We are getting excited to kick off the holidays with our first trunk show this coming Saturday 1-4pm. Bay Area glass artist Jess Wainer and designer Rachel T. Robertson will be in the shop with so many great items for sale!
We were able to catch them for a quick Q & A:
Tell us a little about yourself.
JW: My name is Jess Wainer and I am a glass artist in Oakland, CA. I started blowing glass 12 years ago in Ohio, where I grew up.
RR: I am a San Francisco artist and designer that grew up in Wisconsin in the 1970’s and 80’s. I have spent over 20 years designing and crafting retail displays and still work full-time as the Display Coordinator for the San Francisco Anthropologie store. I spend most of my free time ‘making’ and usually have a number of projects going at one time which makes my husband a little crazy. Even though I have a small studio work-space near by, I still enjoy working in my sunny home on knitting and sewing projects. I love very fine pens, edges, simple clothes, biking just about anywhere, nubby fabric, hills on the horizon, hand knit sweaters and making beautiful things.
How did you get started making beautiful things?
JW: I earned my BFA in Glass from the Rhode Island School of Design in 2004 and have been designing and making blown glass art for commercial and residential spaces every since. But my love of art making began much earlier than that. I remember feeling a deep connection to drawing, painting, and writing as a very young girl. My relationship with art has been the longest, deepest relationship of my life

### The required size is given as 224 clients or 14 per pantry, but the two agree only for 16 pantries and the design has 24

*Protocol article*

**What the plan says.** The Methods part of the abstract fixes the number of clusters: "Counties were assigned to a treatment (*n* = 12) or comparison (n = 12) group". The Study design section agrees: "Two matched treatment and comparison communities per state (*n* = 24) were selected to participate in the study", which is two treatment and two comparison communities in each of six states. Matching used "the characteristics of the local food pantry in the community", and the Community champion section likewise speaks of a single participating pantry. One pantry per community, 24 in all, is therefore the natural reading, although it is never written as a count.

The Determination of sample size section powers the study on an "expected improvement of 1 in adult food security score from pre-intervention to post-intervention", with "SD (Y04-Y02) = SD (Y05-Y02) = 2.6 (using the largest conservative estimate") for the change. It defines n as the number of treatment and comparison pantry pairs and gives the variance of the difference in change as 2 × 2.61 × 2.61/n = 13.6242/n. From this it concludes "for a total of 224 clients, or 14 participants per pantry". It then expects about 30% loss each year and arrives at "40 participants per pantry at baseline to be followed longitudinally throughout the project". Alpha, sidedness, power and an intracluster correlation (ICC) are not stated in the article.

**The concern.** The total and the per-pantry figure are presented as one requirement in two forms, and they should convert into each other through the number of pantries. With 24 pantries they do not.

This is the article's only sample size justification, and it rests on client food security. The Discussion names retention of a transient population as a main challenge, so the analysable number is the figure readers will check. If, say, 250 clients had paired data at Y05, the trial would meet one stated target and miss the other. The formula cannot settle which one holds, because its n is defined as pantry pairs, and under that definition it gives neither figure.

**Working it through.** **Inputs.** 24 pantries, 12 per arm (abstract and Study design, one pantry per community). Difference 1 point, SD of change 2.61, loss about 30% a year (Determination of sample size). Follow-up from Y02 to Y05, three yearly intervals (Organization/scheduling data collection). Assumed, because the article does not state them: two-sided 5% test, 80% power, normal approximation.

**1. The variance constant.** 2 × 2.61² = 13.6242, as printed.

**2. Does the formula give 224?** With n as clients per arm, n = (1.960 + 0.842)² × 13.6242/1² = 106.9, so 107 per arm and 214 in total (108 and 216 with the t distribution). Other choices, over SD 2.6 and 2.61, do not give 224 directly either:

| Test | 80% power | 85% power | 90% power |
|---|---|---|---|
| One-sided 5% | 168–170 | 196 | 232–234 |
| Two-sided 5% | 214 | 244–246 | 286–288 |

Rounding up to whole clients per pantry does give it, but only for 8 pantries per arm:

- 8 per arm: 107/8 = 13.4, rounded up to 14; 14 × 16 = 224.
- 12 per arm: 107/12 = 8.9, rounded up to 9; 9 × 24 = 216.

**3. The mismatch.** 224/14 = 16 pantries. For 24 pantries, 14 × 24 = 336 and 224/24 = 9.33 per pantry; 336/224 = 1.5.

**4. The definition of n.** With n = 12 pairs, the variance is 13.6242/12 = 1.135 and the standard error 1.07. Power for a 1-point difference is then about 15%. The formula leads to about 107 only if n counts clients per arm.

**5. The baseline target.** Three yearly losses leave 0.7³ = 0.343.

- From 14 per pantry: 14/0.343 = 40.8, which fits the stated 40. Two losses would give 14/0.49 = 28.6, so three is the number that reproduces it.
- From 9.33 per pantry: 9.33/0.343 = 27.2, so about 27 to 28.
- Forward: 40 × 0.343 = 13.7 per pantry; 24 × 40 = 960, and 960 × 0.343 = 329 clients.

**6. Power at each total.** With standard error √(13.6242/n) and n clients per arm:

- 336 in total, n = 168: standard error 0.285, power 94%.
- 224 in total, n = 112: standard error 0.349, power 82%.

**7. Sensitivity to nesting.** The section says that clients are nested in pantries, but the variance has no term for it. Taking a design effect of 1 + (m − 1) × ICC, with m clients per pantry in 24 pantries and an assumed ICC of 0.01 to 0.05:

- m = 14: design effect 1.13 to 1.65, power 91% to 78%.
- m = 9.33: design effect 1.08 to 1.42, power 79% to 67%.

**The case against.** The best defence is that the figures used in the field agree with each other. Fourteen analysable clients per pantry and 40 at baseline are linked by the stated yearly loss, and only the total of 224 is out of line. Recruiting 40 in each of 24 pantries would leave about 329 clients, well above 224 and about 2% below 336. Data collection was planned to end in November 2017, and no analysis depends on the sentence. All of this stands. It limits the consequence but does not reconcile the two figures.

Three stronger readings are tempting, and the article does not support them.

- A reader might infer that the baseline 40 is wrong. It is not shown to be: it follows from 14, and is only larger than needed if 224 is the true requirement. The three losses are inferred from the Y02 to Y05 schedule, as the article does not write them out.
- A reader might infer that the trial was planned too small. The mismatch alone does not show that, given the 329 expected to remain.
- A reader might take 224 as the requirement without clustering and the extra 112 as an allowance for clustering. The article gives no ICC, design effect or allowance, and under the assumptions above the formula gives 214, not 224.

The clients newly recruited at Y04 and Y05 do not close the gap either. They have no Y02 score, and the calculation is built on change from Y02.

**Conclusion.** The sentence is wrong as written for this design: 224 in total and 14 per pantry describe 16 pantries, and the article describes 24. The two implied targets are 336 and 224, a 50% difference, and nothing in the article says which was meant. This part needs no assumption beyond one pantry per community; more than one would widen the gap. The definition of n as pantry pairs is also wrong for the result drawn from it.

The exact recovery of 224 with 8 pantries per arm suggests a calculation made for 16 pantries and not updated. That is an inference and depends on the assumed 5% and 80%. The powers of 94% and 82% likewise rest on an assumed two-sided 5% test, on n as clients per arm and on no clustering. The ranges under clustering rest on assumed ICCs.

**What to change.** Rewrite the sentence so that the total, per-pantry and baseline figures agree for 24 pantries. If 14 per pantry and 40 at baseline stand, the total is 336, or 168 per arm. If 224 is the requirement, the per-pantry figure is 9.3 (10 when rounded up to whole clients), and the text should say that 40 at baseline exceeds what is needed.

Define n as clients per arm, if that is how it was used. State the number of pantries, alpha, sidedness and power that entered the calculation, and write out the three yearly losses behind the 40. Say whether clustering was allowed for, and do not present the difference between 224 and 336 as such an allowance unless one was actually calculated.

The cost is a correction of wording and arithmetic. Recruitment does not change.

RR: I have been ‘making’ as long as I can remember. I grew up surrounded by art and design. My father had a furniture shop/design business (and also painted and illustrated) from the 1960’s onward so I was surrounded by beautiful things, modern furniture, art and books. My dad was always drawing and designing and it had a huge impact on me. I grew up creating, drawing, and crafting (especially sewing with my Mom). My mom is a fantastic seamstress as well as a genius with knitting needles and was always either sewing clothes for us or busy knitting a sweater that I, basically, art-directed her to make for me. Making things has always been the norm and it is what gives my life meaning.
What inspires you?
JW: I find inspiration from colors, patterns, and forms that occur in nature, and the contours of the human form.
RR: In general, I am inspired by clean but warm modern design (especially mid-century modern), architecture, textile design and the mix of Japanese/Scandinavian design. Lately, I have been incredibly inspired by fibers, knitting, 1960’s and 1970’s weaving, plants and ceramics. Commune design has some inspiring work, Sheila Hicks blows my mind, my mom’s hand-knit wall hangings amaze me and a couple months ago I saw the Richard Diebenkorn show at the DeYoung Museum in San Francisco and it brought tears to my eyes.
What are you working on now?
JW: Right now I am busy making gift items for the holiday season and working on a residential lighting and sculpture project in San Francisco. For that project I am designing and making pendant lights for the kitchen, illuminated glass sculptures for the walls, and an illuminated glass ceiling for the penthouse.
RR: I have been working on new necklace designs incorporating leather wraps, tabs and shapes as well as wooden beads. I also just recently learned how to hand-spin yarn and am interested in working my own hand-spun yarn into my jewelry. I have also been making small hand-knit wall plant pockets (inspired by my mom) and sewn canvas wall pockets. I would love to do more with leather and work on some wall hangings incorporating knitting and sewing.